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To cynics, a mine is a hole in the ground with a liar at the top. Would-be space miners do not even have the hole as proof of concept. Yet with the predictability of an orbiting satellite, asteroid mining has reappeared on investor horizons. Other “blue-sky” themes such as flying taxis are attracting serious capital. Could the same be true for space resources?
Astronomical wealth is out there among the stars. Psyche 16, a 226km- diameter metal lump, is one possible target for miners. It is estimated to contain $10 quintillion worth of iron — about 100,000 times the world’s total economic output.
Nasa scientists plan to launch a mission to the asteroid next year. They are seeking clues as to how planets formed, including their mineral composition. Interest in space mining is likely to heat up as the probe approaches its 2026 rendezvous.
The Asteroid Mining Corporation believes that it will be able to open its first mine in a decade. The UK group plans to launch its first prospecting satellite next year. Planetary Resources, a rival, managed to get two test satellites into orbit. But it ran out of money before its first prospecting satellite made it off the drawing board.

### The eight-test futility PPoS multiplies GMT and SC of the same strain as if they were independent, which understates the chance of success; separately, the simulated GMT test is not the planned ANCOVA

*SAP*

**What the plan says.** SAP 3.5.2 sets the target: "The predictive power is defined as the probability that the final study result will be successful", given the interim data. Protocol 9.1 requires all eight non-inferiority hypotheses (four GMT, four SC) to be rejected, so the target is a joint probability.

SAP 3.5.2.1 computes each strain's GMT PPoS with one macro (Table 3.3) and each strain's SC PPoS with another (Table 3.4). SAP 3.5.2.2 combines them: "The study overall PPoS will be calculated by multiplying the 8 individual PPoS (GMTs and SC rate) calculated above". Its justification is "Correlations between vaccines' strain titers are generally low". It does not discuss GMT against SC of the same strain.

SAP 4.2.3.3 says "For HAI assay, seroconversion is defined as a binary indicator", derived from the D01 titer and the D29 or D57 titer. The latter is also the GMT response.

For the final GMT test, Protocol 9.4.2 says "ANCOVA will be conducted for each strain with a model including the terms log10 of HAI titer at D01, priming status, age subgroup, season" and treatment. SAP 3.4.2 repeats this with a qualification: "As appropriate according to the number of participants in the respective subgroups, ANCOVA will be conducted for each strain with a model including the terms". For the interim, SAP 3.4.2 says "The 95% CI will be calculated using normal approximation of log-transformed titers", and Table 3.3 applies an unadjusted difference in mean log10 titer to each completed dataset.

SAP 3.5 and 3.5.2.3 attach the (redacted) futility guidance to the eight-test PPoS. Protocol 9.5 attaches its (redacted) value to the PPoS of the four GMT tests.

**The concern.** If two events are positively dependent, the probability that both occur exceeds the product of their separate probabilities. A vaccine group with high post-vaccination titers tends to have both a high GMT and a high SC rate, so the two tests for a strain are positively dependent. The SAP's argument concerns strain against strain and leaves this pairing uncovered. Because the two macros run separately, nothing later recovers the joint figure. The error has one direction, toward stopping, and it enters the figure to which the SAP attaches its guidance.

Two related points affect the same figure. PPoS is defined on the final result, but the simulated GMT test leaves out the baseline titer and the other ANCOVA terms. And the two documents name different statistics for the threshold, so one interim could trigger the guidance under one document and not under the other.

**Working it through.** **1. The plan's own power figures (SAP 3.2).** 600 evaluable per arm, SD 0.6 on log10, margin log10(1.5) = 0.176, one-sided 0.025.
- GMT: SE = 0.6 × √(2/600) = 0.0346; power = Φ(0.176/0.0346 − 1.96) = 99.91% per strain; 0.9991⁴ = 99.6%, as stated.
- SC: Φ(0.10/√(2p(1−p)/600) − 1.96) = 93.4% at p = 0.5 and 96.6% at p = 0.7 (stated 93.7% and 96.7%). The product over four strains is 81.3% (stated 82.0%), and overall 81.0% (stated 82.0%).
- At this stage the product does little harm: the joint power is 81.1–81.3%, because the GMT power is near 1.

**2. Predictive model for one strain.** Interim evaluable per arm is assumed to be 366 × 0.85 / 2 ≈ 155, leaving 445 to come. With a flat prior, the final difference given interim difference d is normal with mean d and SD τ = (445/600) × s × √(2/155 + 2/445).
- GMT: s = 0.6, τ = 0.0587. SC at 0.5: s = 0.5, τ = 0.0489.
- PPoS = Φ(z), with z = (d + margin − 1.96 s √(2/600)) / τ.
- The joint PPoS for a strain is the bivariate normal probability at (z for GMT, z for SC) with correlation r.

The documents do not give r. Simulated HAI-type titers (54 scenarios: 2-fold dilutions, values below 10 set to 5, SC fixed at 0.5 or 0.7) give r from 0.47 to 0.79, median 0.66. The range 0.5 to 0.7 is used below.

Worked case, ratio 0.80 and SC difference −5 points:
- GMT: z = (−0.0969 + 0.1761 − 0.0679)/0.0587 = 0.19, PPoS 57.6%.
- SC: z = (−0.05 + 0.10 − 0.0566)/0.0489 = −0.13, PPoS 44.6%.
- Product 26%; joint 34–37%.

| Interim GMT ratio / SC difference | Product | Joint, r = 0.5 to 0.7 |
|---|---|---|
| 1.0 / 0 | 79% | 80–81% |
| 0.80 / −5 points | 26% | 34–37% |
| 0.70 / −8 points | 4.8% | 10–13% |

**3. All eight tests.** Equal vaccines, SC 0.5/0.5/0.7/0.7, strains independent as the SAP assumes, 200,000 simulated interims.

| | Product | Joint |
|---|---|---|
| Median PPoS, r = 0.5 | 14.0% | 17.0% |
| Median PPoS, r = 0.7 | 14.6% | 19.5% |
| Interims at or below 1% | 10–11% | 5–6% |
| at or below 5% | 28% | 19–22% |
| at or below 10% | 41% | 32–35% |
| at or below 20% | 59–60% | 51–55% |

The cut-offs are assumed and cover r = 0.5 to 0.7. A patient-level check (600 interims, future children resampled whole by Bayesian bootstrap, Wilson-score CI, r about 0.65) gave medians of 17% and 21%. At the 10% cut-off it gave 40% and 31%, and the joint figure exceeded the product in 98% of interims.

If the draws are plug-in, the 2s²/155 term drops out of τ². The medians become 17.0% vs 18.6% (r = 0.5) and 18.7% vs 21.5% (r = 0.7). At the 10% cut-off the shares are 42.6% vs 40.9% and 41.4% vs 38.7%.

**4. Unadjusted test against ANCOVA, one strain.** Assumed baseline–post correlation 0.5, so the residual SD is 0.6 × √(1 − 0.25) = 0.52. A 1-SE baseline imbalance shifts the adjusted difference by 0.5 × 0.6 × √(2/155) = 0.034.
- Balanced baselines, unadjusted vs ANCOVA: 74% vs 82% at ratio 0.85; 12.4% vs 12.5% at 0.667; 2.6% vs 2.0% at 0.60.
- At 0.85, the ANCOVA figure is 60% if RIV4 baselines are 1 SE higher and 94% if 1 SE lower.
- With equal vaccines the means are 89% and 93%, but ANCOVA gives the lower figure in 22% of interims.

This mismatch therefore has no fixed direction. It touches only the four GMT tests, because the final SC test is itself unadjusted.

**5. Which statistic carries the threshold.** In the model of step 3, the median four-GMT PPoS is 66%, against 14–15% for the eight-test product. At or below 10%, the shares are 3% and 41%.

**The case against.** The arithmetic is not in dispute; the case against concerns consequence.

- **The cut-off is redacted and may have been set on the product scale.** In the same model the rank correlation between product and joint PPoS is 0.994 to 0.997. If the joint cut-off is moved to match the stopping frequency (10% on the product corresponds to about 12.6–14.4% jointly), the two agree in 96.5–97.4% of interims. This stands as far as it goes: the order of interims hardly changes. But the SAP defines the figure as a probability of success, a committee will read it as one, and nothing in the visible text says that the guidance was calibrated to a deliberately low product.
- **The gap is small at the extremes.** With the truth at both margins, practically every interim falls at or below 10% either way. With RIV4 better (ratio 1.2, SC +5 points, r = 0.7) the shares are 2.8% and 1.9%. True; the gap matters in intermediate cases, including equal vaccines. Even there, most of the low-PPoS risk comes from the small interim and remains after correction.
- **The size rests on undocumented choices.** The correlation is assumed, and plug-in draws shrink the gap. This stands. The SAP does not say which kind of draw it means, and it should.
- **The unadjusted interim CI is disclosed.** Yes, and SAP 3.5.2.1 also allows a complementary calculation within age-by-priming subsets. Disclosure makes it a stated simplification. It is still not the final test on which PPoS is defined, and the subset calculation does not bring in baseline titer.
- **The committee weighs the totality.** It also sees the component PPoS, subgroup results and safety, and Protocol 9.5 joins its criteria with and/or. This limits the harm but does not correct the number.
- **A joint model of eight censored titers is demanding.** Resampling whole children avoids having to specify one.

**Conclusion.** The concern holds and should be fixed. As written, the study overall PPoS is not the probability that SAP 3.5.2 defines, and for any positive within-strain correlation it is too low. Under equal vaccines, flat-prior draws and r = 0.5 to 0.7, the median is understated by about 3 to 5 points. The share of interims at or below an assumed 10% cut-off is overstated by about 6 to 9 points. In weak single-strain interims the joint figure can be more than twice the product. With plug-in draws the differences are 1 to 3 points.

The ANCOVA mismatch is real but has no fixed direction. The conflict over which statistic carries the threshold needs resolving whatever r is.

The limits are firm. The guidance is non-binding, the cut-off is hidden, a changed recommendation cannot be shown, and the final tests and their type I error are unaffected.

AMC says that the first mined asteroids will be those rich in precious metals. There are plenty orbiting closer to Earth than Psyche 16. AMC hopes to launch a mission to 1986 DA in 2027. The 2.3km-diameter object is estimated to contain minerals worth $4.7tn, according to asteroid database Asterank. Funding of some $400m is needed for the exploratory mission, which would precede the company’s first mining mission.
Japan’s ISpace thinks the moon is a better bet. The most vital commodity in space could be the same as on earth: water. ISpace plans to mine ice to supply hydrogen for fuel and oxygen to breathe on deeper space missions.
In astronomy, anomalies are phenomena that current science cannot explain. Would-be space miners have to quell dissonance of a different sort. Shipping mining equipment into space and bringing back minerals is expensive and requires technology that does not exist yet. For now, the most reliable aspect of space mining is its recurrence as an intriguing idea.
The Lex team is interested in hearing more from readers. Please tell us what you think of space mining in the comments section below.